I hope we will use this moment to build on the important principles and values of sharing, and engage in discussion with those using our content in objectionable ways, and to speak out on and help shape positive outcomes on the important issues of privacy, surveillance, and AI that impact the sharing of works on the web.


There’s also a new FAQ, which includes this: “If someone uses a CC-licensed work with any new or developing technology, and if copyright permission is required, then the CC license allows that use without the need to seek permission from the copyright owner so long as the license conditions are respected. This is one of the enduring qualities of our licenses — they have been carefully designed to work with all new technologies where copyright comes into play. No special or explicit permission regarding new technologies from a copyright perspective is required.”

In other words: you licensed it. You can’t unilaterally revoke the licence. (Perhaps there’ll be a new CC variant – “no AI”.)
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Errata, corrigenda and ai no corrida: none notified.

9 thoughts on “Start Up No.1,026: Apple’s Pencil puzzle, your teeth v your jaw, US recycling sputters, HTC’s high VR hopes, and more

  1. Did WordPress just eat my comment, or did it go to moderation hell with no links and no bad words – and rather lame content ?

  2. re. Sony and HTC: That’s creative destruction at work. For every Huawei, Xiaomi, Oppo, Vivo, OnePlus…. you’ve got to have a few Nokias, RIM, HTC and Sony.

    Perspective also matters a lot: in the US, the new brands are absent, so the bad news about the old brands feels meaningful; in Asia and Europe, not so much.

    Wouldn’t buying one of those failing old brands be a way into the US for the newcomers ? Nobody seems traumatized about Thinkpad and Motorola being Chinese owned, which happened 10+ and 5+ years ago resp.

  3. re Apple Watch and heartbeats: can’t any heartbeat tracker do that by definition ? Those start at $30 apparently, so maybe $50 for something reliable.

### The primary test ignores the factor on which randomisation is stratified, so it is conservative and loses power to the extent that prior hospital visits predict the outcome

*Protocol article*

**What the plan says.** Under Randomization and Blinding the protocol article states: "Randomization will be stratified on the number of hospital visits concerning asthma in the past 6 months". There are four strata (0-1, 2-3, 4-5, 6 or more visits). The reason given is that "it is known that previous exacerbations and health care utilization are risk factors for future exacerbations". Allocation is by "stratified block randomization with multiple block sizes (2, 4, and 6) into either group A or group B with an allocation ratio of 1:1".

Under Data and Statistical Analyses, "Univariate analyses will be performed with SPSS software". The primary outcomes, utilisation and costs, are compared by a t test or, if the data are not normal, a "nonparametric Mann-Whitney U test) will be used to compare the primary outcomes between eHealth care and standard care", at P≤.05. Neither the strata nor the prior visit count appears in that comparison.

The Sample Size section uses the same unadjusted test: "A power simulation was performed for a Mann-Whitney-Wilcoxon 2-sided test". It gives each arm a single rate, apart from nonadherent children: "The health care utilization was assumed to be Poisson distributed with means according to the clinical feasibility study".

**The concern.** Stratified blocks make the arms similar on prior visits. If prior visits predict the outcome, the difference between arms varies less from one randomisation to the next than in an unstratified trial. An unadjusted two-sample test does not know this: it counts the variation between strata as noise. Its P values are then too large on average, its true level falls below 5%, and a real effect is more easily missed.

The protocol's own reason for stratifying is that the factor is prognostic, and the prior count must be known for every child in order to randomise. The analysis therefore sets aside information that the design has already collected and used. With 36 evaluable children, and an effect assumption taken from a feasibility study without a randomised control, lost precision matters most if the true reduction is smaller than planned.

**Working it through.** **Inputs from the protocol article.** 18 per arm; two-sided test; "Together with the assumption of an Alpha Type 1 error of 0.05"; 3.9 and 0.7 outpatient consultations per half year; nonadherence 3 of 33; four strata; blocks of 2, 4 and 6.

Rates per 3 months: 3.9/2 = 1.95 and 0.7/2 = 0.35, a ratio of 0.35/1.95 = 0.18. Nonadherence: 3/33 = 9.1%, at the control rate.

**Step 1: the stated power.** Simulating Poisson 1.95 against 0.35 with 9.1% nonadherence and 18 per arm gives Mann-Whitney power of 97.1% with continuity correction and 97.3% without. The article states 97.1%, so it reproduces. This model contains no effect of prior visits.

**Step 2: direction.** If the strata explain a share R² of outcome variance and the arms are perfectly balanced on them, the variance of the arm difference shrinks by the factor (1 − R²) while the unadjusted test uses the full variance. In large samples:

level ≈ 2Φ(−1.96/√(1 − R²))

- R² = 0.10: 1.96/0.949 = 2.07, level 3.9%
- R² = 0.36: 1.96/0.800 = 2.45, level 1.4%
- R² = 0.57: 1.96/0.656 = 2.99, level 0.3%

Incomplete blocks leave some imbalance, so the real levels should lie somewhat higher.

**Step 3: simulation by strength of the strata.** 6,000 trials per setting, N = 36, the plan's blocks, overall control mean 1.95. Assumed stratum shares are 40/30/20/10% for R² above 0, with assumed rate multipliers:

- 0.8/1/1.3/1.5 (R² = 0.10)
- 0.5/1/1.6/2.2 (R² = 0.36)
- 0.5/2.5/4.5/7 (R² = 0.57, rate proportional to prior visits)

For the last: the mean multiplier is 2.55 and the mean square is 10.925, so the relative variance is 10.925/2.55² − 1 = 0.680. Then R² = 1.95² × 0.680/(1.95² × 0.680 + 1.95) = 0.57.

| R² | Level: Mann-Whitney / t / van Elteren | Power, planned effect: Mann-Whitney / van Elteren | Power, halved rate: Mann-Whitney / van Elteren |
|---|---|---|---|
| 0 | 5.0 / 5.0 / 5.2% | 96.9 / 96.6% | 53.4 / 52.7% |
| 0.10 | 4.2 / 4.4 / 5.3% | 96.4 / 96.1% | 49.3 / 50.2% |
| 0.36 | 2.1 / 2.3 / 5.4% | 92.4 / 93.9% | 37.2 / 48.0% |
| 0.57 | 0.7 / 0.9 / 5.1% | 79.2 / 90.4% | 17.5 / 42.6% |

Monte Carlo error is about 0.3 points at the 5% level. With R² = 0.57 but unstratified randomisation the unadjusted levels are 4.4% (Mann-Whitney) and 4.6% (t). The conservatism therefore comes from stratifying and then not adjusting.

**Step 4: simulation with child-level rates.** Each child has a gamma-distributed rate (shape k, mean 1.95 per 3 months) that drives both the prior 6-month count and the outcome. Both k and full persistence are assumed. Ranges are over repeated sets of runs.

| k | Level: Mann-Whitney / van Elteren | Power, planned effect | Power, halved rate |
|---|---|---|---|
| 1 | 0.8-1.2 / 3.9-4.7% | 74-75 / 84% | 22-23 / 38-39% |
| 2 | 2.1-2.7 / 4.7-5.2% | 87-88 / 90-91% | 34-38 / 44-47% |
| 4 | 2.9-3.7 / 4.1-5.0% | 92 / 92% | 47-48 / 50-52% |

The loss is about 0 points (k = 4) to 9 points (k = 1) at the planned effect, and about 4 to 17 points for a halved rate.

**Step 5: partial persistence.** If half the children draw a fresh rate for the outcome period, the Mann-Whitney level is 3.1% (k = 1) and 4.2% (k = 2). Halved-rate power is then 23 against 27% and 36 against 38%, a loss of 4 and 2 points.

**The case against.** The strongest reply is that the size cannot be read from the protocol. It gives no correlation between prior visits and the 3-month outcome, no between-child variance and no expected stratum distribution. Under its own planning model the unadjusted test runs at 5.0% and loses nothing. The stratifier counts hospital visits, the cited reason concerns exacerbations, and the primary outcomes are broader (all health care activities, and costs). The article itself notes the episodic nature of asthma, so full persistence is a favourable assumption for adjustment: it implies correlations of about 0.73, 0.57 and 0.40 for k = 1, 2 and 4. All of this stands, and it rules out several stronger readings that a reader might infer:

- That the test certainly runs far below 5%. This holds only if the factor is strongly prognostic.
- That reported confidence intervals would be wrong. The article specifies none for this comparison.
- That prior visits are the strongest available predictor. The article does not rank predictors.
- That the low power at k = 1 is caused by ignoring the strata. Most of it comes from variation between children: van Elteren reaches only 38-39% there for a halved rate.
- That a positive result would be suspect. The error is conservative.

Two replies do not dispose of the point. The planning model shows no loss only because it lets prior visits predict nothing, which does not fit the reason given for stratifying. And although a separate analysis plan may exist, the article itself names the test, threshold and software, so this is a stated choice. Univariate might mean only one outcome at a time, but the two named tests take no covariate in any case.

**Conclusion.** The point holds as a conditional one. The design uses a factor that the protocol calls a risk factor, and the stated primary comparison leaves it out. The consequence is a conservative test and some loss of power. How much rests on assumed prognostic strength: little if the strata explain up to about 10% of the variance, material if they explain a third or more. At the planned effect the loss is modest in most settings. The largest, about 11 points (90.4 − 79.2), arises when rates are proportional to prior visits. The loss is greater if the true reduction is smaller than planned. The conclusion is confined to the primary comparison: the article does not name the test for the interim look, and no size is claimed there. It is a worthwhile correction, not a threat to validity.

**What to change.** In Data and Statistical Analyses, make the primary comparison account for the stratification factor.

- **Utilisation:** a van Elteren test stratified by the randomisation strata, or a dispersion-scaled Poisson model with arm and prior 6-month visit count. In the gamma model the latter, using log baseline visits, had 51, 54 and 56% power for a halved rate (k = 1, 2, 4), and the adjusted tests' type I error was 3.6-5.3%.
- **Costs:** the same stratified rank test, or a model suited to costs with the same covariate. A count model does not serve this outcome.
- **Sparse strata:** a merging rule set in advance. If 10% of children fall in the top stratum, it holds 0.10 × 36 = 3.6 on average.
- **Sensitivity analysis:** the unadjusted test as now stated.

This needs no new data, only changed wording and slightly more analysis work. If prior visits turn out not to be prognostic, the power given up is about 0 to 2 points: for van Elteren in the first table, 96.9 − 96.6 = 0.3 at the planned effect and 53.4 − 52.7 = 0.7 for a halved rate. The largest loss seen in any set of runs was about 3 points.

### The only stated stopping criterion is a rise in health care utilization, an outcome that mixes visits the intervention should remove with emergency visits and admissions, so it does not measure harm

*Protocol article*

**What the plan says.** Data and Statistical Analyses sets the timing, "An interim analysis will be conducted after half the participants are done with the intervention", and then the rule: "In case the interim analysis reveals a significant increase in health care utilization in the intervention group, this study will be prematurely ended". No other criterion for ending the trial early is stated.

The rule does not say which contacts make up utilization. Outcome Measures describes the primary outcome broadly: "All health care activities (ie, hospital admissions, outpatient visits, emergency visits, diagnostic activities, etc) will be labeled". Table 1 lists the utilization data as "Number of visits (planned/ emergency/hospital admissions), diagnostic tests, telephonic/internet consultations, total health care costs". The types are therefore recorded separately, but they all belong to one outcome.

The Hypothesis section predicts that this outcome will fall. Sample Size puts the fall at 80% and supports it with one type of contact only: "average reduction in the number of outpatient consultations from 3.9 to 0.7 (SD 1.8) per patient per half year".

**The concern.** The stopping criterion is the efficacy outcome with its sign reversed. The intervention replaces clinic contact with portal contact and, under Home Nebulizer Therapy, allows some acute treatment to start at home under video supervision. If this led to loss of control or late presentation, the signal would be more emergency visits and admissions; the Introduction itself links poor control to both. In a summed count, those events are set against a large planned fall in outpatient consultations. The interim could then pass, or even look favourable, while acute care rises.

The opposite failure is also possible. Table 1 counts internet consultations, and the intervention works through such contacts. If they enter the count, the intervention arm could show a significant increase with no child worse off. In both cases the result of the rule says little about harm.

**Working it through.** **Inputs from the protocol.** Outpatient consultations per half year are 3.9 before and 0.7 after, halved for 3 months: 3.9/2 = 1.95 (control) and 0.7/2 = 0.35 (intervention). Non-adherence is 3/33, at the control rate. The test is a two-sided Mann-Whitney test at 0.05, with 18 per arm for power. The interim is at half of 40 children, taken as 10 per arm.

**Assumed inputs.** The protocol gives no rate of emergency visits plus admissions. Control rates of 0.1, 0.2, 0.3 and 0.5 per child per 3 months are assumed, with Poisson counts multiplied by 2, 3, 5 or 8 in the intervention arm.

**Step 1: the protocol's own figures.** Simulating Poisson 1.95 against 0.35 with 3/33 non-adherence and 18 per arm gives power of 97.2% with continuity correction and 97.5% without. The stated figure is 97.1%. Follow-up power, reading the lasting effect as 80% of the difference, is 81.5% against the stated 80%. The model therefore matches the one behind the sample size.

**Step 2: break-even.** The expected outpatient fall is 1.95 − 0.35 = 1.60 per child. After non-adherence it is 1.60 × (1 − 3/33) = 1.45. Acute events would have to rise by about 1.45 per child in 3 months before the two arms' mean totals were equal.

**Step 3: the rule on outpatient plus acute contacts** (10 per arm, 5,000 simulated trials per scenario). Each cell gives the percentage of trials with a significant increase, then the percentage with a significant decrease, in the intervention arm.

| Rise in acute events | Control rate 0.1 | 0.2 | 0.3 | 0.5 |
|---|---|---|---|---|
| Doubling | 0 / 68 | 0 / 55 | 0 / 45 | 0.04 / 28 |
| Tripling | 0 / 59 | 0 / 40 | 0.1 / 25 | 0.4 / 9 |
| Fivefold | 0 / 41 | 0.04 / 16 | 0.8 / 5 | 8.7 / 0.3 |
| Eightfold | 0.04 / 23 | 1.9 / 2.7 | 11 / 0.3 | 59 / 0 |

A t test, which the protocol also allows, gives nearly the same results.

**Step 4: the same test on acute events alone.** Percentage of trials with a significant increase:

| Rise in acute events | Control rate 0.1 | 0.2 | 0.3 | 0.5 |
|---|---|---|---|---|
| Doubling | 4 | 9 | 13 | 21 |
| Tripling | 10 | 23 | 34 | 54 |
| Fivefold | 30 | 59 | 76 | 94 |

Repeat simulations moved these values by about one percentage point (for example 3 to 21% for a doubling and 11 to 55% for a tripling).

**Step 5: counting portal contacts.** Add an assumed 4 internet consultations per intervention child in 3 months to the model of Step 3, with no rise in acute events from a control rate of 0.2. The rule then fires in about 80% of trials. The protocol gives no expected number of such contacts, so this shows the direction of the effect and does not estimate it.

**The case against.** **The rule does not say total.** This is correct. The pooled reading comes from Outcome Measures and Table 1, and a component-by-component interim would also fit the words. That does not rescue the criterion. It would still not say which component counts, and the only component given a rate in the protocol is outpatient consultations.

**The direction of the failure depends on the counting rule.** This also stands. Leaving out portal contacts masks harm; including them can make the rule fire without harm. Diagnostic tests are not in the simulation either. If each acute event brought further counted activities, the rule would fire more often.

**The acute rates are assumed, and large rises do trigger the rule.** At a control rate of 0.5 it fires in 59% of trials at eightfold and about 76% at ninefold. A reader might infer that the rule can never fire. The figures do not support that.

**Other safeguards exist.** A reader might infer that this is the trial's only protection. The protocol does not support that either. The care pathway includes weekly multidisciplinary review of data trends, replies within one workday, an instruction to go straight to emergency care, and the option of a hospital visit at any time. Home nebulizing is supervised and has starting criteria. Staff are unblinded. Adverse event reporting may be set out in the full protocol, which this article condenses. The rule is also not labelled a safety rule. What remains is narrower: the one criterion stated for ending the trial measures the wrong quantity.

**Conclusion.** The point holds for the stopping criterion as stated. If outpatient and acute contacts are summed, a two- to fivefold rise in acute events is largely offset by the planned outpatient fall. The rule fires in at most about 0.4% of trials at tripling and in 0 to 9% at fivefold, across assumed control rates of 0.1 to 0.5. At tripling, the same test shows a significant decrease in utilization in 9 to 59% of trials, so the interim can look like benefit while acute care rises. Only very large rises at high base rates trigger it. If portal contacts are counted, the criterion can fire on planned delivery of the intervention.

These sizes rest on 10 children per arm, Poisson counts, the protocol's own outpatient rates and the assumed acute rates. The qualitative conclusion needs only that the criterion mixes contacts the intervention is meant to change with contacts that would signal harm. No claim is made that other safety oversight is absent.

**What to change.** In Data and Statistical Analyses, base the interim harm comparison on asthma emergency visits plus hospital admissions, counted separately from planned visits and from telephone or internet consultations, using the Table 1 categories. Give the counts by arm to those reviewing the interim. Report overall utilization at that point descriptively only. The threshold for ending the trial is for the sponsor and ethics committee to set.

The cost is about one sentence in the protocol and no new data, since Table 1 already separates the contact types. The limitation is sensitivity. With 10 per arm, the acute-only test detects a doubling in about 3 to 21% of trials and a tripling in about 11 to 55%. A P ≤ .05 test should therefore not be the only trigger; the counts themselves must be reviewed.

What is the news here: the feature, usefulness and result, or just that someone got the budget to make that study and PR about it ?

  4. re: Hiding bad videos. I’m wondering why we want to hide them. The act, and the vids, are abominations and represent everything a decent human being should hate. As such, they have educational value. I remember in junior high when I saw the pictures of Jews in Auschwitz… that informed my thinking and feelings to this day.

    I understand there’s an issue with other socio/psychopaths seeing this as excitement, validation, emulation. And there’s an issue with context, you want to frame the video so the educational value does show through the horror.

    Also, I wonder at times why we don’t go for thorough character assassination of the perpetrators. Half of the battle is PR, we’ve got to set the standard that anyone doing that will be the laughing stock for the rest of their lives. Even if it were the right move, blocking the bad vids isn’t pro-active. You’ve got to shame the fuckers on a very personal level.

  5. re-type of the lost post: Sony. They are a puzzle !
    1- They’ve got a strong brand for gaming, picture,s video, sound, yet their smartphones manage to capitalize on none of that. No gamer phone (they’ll be the only ones w/o one, soon), for a good loudspeaker you buy HTC, for a good audio jack you buy LG… No HW feature, no SW feature, no social feature to leverage those strengths and audiences.
    2- most egregiously, other OEMs *using Sony’s own sensors* have better cameras.
    3- Counter-intuitively, Sony has been rather friendly to hacker (light to no skin, unlocked bootloader, loaners to the Lineage team…=. But has kept quiet about it, and it doesn’t mesh with their customers.

    Around, Sony users are the risk-averse. That’s leg is wobbling, because it’s becoming common knowledge that much cheaper stuff is reliable (even delightful) too.

    PS my home network is acting up, I think the post got lost in a wifi micro-outage.

  6. The low-end is so much more fun than the high-end. The Redmi 7 is probably not crappy, even fine, at $100 for 2GB+16GB and very little more for the much more sensible 3+32. And that new $65 Redmi Go is probably OK if viewed as a featurephone that doesn’t lock you out of doing smartphone stuff in a pinch. .

    1GB/8GB is bound to be painful for those smart- moments though. Probably a sensible choice as backup phone too, the 2013 Huawei Ascend Mate I’m using for that (and it does see use several times a year) isn’t even 4G, and its 4.1 Android version is starting to be an issue w/ messaging apps (it can’t do much more).